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7 Signs and Symptoms of Anemia in Children

Anemia in children is a disease considered an elevated public health concern due to its serious childhood developmental consequences.  Many studies have been conducted to try to detect the root cause of this disease and the best ways to fight it.

What’s anemia?

Anemia is a decrease in hemoglobin levels. Hemoglobin is responsible for transporting oxygen within red blood cells. For this reason, a decrease in hemoglobin levels leads to a drop in oxygen supply to the organs.

Naturally, there are some exceptional situations, such as pregnancy, when it’s normal for hemoglobin levels to be below laboratories’ range of limits. However, whenever there are data that indicate the occurrence of possible anemia, you need to consult a specialist so they can interpret all the levels.

Types of anemia in children

Overall, depending on the cause of anemia, it can be classified into different types:

  • Decreased production of red blood cells. In this case, the bone marrow is responsible for producing them. For this purpose, it needs iron, folate, and vitamin E.
  • Destruction of red blood cells. The medical term for this is hemolysis. It involves the rupturing of red blood cells.
  • Iron loss. Typically, this is common in hemorrhages or due to insufficient iron intake.

Signs and Symptoms of Anemia in Children

1. Fatigue or tiredness

The term used in medicine for this symptom is asthenia. If your child is suffering from it, you should go to a pediatric specialist. There, they will assess your child by performing a physical examination to try to determine the cause.

Unfortunately, fatigue or tiredness is difficult to define, and even more so for a child. That’s why it should always be considered a serious symptom. Overall, the child will have decreased physical performance and manifest a continued desire to rest.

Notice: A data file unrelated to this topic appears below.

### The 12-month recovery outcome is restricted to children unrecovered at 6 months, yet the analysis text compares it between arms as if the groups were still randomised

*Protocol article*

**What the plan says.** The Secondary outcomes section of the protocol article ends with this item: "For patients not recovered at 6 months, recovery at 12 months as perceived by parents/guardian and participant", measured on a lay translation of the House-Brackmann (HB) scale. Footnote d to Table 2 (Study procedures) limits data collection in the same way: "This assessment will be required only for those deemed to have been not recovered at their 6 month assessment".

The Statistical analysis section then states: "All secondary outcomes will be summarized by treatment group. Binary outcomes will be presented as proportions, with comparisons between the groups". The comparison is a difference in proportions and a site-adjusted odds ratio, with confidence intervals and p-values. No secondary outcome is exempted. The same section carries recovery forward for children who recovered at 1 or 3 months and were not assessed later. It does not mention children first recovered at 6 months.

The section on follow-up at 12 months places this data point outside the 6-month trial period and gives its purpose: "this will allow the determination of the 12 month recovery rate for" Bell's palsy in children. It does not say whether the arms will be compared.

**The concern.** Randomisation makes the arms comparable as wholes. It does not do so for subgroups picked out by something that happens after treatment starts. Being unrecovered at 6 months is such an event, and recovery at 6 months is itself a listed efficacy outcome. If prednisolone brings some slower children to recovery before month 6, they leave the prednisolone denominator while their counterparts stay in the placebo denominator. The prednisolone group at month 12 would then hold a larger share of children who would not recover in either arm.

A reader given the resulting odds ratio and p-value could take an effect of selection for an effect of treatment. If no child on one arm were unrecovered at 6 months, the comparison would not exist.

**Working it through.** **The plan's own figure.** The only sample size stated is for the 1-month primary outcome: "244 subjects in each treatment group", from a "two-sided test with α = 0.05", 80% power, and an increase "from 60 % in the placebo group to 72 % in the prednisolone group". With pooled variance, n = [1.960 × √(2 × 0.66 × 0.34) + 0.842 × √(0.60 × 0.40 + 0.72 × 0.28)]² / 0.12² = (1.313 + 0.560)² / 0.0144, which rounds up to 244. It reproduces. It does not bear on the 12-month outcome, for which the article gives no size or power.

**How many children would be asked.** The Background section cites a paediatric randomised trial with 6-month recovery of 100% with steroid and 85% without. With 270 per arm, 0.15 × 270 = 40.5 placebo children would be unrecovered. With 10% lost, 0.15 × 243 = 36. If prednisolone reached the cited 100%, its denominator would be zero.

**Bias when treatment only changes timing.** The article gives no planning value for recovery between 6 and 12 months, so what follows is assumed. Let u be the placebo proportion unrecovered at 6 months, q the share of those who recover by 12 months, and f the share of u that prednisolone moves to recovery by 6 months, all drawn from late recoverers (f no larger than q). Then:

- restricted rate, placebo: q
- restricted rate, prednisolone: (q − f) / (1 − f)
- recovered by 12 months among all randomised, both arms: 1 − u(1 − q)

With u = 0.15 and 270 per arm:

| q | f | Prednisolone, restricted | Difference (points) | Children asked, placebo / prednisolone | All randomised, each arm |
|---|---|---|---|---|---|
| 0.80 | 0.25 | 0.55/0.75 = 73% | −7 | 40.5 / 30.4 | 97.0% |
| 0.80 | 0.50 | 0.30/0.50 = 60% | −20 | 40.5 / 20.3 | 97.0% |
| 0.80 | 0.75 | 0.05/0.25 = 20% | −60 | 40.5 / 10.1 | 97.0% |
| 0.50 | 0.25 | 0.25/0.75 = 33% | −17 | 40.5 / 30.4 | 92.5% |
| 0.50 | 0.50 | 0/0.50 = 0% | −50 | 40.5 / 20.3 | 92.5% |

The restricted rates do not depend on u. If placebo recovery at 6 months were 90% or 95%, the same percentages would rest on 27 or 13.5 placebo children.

2. Irritability

Next, this symptom often accompanies tiredness. Similarly, it’s very difficult to properly identify. In fact, many children have temper tantrums or manifest irritability due to development itself or for different reasons.

3. Anorexia in children

Also, loss of appetite is another major symptom associated with anemia in children. However, it may only manifest occasionally due to infectious processes or specific situations, such as problems at school.

Typically, experts recommend monitoring developments and the duration of this symptom to request a specialist consultation if it persists over time.

4. Pagophagia and anemia in children

Next, this is a rather strange symptom that can manifest in a child who’s suffering from anemia. Overall, it involves the intake of non-food products. This may include things like dirt and objects.

Parents or guardians must supervise this behavior alteration. Also, they should request an urgent pediatric consultation. This is especially due to the possible poisoning it can cause.

5. Skin or mucosal pallor or jaundice

A change in skin color indicates a drop in red blood cell levels. If such changes occur sporadically and the recovery is quick, it’s usually associated with acute cases that eventually resolve on their own. However, if they persist after several days, we recommended visiting a pediatrician for evaluation.

6. Tachycardia and anemia in children

A very fast heart rate or palpitations may be signs of anemia in children. These symptoms usually manifest in children with dizziness, possible chest pain, or difficulty breathing.

If this happens to your child frequently, you should discuss it with your pediatrician for proper evaluation, as it can also be caused by other problems.

7. Hair loss or weak nails

Finally, two other symptoms of anemia in children are weak nails and hair loss. Depending on the child’s age, the latter may be more difficult to detect due to very fine hair.

Conclusion

In conclusion, many symptoms may manifest if a child is suffering from anemia. You must be vigilant to detect any problem as early as possible to avoid complications.

When in doubt, be sure to consult a pediatrician.

Via: HealthyChildren | MayoClinic

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